I really didn't consider this one, as it's designed for small wheels and will have higher full-output speed on a 26' wheel. Simpler and more effective to use the SON28.
Sounds like a nice bike fit-out. The Vittoria Randonneur Cross 26" are not available in anything other than 1.75. There is the new Randonneur Pro folder, with more of a slick tread - may be available in a narrower size ?? The 700C Randonneur and Randonneur Cross have a wider size range.
If it's only 12kgs with all the lights and dynamo, it'd make an ideal Audax bike. Super lightweight is not critical for Audax - you're not sprinting for points or the KOM . Many regular Audax riders use dynohubs and good lights, with rack and mudguards as well often.
Until finding this thread that's exactly what I was about to do. I'm now a MOD EDIT: *whisker* away from ordering a Nomad, but the sizing issue is a worry. It's a long time since I've owned a bike that I can take N, S, L, H, B, and R dimensions from as detailed on the brochure. The alternative is to simply give them stand over and height dimensions and pray that's enough, but at $5K+ I'm hesitating.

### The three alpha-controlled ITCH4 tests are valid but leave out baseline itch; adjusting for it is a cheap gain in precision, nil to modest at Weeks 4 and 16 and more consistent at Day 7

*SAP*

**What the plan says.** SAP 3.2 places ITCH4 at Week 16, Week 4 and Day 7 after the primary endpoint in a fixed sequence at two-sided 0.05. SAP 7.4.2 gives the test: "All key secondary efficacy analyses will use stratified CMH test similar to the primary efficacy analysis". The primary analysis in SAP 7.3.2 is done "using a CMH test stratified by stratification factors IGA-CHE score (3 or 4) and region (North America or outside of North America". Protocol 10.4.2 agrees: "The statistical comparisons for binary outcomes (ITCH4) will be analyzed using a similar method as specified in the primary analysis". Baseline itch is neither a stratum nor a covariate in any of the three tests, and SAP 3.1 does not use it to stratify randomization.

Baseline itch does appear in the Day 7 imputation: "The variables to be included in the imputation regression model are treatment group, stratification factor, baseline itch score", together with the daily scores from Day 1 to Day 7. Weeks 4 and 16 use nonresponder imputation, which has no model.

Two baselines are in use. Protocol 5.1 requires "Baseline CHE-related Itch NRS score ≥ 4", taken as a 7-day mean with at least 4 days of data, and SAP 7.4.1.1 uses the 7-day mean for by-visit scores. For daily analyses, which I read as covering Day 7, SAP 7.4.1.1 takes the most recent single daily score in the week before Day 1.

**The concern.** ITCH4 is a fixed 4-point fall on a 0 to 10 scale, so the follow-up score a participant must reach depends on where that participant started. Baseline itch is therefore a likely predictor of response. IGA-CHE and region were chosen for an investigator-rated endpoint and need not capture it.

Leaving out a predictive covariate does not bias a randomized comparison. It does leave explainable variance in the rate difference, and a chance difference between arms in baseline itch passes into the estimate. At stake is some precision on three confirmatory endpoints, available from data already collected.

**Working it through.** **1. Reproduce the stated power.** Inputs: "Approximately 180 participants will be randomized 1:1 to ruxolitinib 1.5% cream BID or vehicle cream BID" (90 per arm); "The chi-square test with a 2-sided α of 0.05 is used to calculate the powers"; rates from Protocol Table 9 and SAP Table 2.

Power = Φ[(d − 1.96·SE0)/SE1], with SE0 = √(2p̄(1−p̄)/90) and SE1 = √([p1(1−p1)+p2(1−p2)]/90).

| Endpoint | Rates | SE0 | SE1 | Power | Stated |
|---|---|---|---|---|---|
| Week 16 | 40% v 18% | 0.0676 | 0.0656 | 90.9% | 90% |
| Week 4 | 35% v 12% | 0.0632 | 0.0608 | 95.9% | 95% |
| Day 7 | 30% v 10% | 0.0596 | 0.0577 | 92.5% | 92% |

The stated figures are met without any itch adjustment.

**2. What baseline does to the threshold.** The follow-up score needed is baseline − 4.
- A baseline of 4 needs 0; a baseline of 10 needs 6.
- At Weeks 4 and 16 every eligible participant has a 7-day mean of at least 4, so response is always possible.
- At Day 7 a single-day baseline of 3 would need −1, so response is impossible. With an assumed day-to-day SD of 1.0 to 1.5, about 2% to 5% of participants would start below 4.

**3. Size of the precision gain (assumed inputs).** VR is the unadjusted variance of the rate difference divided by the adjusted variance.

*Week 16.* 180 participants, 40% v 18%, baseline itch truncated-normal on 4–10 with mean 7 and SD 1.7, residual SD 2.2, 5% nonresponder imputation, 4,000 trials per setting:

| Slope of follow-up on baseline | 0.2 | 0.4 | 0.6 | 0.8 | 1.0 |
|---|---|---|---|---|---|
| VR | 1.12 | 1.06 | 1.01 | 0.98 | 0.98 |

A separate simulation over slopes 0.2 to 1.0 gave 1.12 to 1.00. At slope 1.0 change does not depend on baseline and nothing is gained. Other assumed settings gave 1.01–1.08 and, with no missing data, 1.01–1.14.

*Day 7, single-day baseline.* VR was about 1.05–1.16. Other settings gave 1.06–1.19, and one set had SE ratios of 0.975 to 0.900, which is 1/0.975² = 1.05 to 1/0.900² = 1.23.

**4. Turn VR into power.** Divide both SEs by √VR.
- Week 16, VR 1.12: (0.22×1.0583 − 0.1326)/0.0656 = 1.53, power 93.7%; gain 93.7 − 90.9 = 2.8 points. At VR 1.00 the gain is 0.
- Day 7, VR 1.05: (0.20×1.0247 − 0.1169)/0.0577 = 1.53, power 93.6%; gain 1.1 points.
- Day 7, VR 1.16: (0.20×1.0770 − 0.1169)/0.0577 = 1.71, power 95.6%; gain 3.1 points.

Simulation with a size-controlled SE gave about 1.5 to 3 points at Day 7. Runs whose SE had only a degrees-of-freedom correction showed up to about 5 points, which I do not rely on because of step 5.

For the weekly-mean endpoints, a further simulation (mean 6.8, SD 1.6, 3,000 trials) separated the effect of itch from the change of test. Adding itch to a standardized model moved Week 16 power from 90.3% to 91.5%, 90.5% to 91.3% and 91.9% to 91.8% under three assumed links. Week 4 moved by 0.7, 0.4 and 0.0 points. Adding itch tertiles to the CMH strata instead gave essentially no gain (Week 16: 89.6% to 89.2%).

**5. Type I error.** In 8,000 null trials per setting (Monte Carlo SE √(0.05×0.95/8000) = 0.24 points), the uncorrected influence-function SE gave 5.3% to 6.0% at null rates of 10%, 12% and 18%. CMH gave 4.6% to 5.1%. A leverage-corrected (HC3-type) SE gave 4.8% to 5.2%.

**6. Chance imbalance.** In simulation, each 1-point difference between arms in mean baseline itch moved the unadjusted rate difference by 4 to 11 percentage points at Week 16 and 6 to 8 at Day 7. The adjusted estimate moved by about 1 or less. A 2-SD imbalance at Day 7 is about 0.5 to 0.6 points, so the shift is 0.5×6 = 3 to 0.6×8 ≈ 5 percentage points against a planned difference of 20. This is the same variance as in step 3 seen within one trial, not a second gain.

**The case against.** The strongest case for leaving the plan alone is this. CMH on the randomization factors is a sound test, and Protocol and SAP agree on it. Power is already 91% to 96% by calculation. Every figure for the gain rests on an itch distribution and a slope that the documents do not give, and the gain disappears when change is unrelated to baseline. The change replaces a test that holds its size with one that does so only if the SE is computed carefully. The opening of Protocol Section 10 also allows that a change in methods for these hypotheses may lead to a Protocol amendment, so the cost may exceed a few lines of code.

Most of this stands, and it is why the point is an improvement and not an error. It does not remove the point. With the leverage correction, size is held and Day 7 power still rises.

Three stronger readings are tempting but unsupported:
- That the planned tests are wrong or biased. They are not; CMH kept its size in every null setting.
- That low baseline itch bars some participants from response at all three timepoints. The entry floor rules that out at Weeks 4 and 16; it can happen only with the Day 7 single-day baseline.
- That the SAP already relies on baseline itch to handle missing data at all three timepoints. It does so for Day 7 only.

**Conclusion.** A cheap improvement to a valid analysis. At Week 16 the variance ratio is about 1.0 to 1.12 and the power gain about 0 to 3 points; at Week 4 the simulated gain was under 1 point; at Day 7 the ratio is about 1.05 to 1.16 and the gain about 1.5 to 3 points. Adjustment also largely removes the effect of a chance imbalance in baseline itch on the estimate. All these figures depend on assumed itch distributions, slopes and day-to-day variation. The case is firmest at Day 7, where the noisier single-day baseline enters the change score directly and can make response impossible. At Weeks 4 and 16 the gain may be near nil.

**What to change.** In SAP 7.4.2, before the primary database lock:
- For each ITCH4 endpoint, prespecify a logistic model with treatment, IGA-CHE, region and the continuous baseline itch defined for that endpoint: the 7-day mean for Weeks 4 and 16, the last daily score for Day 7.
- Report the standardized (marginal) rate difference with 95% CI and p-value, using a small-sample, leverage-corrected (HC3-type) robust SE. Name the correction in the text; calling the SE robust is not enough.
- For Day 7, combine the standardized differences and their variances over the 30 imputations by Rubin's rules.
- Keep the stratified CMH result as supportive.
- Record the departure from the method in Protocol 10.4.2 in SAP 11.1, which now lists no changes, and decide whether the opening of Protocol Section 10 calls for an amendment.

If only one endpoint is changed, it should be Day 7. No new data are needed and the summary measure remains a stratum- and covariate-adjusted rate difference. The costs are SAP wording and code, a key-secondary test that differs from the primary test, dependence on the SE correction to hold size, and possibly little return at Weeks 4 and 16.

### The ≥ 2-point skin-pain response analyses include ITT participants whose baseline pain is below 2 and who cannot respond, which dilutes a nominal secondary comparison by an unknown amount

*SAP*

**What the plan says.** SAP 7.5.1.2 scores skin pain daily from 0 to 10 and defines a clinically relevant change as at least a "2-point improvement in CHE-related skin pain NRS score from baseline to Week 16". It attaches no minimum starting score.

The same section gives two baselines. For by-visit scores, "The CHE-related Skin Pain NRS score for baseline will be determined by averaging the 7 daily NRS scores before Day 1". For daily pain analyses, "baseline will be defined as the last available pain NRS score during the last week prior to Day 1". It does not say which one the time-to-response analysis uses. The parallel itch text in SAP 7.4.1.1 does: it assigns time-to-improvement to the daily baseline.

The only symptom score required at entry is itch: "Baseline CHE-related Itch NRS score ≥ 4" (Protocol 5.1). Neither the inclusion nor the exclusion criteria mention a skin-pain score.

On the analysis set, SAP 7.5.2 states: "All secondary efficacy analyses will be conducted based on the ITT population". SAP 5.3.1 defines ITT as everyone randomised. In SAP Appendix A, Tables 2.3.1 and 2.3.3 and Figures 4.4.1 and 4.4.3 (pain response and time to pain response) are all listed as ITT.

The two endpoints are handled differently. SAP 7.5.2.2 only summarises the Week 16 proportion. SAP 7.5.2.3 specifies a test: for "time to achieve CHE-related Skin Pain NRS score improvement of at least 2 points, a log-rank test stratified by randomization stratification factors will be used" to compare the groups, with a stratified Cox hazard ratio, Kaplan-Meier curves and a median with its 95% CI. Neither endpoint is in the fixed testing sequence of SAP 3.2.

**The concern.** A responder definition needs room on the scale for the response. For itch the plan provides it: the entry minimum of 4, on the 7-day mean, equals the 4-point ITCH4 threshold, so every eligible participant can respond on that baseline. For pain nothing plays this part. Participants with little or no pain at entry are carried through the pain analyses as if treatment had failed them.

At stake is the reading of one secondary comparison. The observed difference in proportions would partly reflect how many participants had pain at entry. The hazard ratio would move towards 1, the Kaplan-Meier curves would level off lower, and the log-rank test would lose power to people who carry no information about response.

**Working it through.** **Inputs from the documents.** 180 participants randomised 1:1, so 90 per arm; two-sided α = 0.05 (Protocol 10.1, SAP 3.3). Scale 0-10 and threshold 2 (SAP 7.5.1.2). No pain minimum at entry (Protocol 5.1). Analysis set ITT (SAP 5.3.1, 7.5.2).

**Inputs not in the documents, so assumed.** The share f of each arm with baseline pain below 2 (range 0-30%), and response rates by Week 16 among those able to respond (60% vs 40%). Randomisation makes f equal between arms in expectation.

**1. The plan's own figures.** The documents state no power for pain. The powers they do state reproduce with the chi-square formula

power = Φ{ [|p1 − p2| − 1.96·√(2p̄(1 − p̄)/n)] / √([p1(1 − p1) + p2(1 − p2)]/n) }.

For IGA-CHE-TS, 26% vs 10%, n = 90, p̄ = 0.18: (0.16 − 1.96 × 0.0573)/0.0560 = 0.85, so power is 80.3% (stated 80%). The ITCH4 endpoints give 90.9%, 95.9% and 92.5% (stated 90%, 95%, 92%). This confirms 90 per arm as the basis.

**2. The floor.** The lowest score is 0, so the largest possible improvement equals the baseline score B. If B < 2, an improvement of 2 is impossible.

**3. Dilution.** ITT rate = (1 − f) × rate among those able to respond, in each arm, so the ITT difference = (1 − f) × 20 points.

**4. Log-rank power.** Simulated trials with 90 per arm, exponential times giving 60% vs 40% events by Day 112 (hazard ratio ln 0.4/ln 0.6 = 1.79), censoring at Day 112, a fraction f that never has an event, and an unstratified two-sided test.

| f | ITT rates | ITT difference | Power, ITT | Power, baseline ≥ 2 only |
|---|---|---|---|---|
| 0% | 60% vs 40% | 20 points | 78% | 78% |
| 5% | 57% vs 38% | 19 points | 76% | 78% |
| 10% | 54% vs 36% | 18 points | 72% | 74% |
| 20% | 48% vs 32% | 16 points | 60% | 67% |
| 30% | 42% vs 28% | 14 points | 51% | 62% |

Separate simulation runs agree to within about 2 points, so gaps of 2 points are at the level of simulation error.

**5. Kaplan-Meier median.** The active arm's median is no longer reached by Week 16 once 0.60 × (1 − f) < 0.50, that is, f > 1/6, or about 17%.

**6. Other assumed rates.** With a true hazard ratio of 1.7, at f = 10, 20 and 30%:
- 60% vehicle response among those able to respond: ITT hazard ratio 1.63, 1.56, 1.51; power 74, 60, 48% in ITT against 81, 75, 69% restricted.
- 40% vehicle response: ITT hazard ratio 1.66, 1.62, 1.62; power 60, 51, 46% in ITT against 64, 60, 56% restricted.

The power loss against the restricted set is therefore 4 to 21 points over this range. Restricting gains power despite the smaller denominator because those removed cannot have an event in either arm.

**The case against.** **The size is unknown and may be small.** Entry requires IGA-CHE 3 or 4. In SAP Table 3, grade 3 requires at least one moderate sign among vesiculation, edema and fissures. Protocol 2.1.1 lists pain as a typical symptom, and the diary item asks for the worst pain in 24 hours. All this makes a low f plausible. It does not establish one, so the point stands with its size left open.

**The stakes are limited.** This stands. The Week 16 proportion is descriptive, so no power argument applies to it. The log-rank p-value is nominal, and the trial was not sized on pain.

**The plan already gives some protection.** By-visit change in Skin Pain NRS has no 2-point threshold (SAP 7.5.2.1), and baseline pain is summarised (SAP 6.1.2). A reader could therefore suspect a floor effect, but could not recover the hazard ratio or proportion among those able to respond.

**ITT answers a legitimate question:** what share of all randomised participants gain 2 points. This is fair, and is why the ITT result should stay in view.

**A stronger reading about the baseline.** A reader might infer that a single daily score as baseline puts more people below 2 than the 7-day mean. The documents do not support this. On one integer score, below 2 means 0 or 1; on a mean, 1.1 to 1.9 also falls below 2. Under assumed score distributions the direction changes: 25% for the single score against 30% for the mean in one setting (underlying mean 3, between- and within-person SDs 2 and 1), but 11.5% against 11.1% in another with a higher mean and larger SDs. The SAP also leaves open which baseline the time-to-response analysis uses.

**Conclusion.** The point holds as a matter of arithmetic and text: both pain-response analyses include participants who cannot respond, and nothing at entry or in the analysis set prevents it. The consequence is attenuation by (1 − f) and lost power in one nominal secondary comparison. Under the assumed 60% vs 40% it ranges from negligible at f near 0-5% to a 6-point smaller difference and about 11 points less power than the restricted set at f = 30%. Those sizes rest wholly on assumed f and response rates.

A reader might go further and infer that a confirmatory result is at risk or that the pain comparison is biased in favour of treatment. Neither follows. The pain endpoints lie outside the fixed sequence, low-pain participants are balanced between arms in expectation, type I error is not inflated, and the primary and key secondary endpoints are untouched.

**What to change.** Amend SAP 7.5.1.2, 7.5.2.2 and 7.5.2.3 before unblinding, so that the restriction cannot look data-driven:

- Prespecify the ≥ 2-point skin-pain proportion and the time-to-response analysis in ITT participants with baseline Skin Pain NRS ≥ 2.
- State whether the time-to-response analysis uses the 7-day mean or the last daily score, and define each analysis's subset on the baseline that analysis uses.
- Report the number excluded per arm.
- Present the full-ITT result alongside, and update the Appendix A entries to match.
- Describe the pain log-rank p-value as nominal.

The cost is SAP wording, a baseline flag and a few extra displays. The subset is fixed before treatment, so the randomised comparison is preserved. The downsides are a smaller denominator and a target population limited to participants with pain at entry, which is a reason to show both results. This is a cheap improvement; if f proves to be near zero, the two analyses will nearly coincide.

I'm 5.11 (1825mm) with a stand over of 900mm, which seems to suggest that I'm in the ball park of a 565L along with everyone else in this thread.
Any polite suggestions or thoughts?
Well it's pay day tomorrow and I've got a thorn raven nomad in the cart ready to buy Will be very similarly specced to il Padrone's machine. Rohloff rear hub, schmidt son 28 front hub, supernova lights. Will take a few weeks for all the bits to come in, unless I manage to sell my Cannondale then it will all come in at once.
Masi Speciale CX 2008 - Brooks B17 special saddle, Garmin Edge 810
The only dimension that is important is the virtual top tube length. Standover height is irrelevant when the bike has a compact frame. And since at 5'11" you are the same height as myself and il padrone the 565L should be the right choice. I think il padrone's selection of a 110mm stem would be too long for me and I'd probably opt for 100mm.
But if you have doubts, email ( [email protected] ) or take the trouble to phone Robin Thorn. it's your $5K.
Go on! Do it! Click the buy button - you know you want too.